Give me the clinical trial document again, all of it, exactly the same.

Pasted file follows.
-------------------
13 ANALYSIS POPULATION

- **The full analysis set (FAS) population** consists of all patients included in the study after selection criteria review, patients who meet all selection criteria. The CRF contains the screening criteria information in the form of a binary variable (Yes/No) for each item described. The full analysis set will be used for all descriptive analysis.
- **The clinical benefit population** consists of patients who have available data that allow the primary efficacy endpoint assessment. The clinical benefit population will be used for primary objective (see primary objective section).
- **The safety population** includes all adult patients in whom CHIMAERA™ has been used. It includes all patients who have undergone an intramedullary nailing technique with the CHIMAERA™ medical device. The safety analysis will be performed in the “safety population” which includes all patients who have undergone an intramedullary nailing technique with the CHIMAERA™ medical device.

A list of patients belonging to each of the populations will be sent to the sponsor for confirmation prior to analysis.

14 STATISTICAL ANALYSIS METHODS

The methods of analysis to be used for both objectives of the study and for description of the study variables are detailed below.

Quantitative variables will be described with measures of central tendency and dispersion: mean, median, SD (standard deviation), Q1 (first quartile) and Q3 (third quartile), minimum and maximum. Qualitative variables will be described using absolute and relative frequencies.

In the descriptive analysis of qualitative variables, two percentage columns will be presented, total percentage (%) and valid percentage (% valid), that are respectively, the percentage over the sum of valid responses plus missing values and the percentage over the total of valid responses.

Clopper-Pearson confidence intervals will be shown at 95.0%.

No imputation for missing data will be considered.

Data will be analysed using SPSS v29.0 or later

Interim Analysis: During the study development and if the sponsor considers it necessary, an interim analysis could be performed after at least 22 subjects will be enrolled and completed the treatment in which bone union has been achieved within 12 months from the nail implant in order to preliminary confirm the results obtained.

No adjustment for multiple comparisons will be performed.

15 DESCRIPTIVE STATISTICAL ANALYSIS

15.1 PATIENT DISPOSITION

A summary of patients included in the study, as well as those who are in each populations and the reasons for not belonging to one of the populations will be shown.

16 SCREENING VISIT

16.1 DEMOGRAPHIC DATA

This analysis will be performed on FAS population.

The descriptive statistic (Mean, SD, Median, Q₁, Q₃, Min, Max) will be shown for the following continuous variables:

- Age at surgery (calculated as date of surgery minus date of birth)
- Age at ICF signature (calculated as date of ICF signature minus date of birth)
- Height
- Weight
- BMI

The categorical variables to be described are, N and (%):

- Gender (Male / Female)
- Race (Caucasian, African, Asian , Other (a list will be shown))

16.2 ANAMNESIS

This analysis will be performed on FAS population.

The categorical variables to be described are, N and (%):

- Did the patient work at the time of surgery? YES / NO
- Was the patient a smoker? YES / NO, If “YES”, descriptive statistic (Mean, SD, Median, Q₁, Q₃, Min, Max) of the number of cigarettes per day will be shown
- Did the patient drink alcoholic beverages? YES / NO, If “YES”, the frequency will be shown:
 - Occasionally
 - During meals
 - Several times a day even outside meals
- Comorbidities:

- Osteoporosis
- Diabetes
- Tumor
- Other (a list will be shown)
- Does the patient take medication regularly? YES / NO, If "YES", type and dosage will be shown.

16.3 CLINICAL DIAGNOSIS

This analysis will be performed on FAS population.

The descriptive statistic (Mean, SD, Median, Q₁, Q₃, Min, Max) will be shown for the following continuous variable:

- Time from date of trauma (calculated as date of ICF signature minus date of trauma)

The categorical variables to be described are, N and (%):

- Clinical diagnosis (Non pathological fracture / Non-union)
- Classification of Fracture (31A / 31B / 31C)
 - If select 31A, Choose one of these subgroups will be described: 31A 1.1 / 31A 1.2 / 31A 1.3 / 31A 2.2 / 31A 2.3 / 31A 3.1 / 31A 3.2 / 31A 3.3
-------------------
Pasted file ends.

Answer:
13 ANALYSIS POPULATION

- **The full analysis set (FAS) population** consists of all patients included in the study after selection criteria review, patients who meet all selection criteria. The CRF contains the screening criteria information in the form of a binary variable (Yes/No) for each item described. The full analysis set will be used for all descriptive analysis.
- **The clinical benefit population** consists of patients who have available data that allow the primary efficacy endpoint assessment. The clinical benefit population will be used for primary objective (see primary objective section).
- **The safety population** includes all adult patients in whom CHIMAERA™ has been used. It includes all patients who have undergone an intramedullary nailing technique with the CHIMAERA™ medical device. The safety analysis will be performed in the “safety population” which includes all patients who have undergone an intramedullary nailing technique with the CHIMAERA™ medical device.

A list of patients belonging to each of the populations will be sent to the sponsor for confirmation prior to analysis.

14 STATISTICAL ANALYSIS METHODS

The methods of analysis to be used for both objectives of the study and for description of the study variables are detailed below.

Quantitative variables will be described with measures of central tendency and dispersion: mean, median, SD (standard deviation), Q1 (first quartile) and Q3 (third quartile), minimum and maximum. Qualitative variables will be described using absolute and relative frequencies.

In the descriptive analysis of qualitative variables, two percentage columns will be presented, total percentage (%) and valid percentage (% valid), that are respectively, the percentage over the sum of valid responses plus missing values and the percentage over the total of valid responses.

Clopper-Pearson confidence intervals will be shown at 95.0%.

No imputation for missing data will be considered.

Data will be analysed using SPSS v29.0 or later

Interim Analysis: During the study development and if the sponsor considers it necessary, an interim analysis could be performed after at least 22 subjects will be enrolled and completed the treatment in which bone union has been achieved within 12 months from the nail implant in order to preliminary confirm the results obtained.

No adjustment for multiple comparisons will be performed.

15 DESCRIPTIVE STATISTICAL ANALYSIS

15.1 PATIENT DISPOSITION

A summary of patients included in the study, as well as those who are in each populations and the reasons for not belonging to one of the populations will be shown.

16 SCREENING VISIT

16.1 DEMOGRAPHIC DATA

This analysis will be performed on FAS population.

The descriptive statistic (Mean, SD, Median, Q₁, Q₃, Min, Max) will be shown for the following continuous variables:

- Age at surgery (calculated as date of surgery minus date of birth)
- Age at ICF signature (calculated as date of ICF signature minus date of birth)
- Height
- Weight
- BMI

The categorical variables to be described are, N and (%):

- Gender (Male / Female)
- Race (Caucasian, African, Asian , Other (a list will be shown))

16.2 ANAMNESIS

This analysis will be performed on FAS population.

The categorical variables to be described are, N and (%):

- Did the patient work at the time of surgery? YES / NO
- Was the patient a smoker? YES / NO, If “YES”, descriptive statistic (Mean, SD, Median, Q₁, Q₃, Min, Max) of the number of cigarettes per day will be shown
- Did the patient drink alcoholic beverages? YES / NO, If “YES”, the frequency will be shown:
 - Occasionally
 - During meals
 - Several times a day even outside meals
- Comorbidities:

- Osteoporosis
- Diabetes
- Tumor
- Other (a list will be shown)
- Does the patient take medication regularly? YES / NO, If "YES", type and dosage will be shown.

16.3 CLINICAL DIAGNOSIS

This analysis will be performed on FAS population.

The descriptive statistic (Mean, SD, Median, Q₁, Q₃, Min, Max) will be shown for the following continuous variable:

- Time from date of trauma (calculated as date of ICF signature minus date of trauma)

The categorical variables to be described are, N and (%):

- Clinical diagnosis (Non pathological fracture / Non-union)
- Classification of Fracture (31A / 31B / 31C)
 - If select 31A, Choose one of these subgroups will be described: 31A 1.1 / 31A 1.2 / 31A 1.3 / 31A 2.2 / 31A 2.3 / 31A 3.1 / 31A 3.2 / 31A 3.3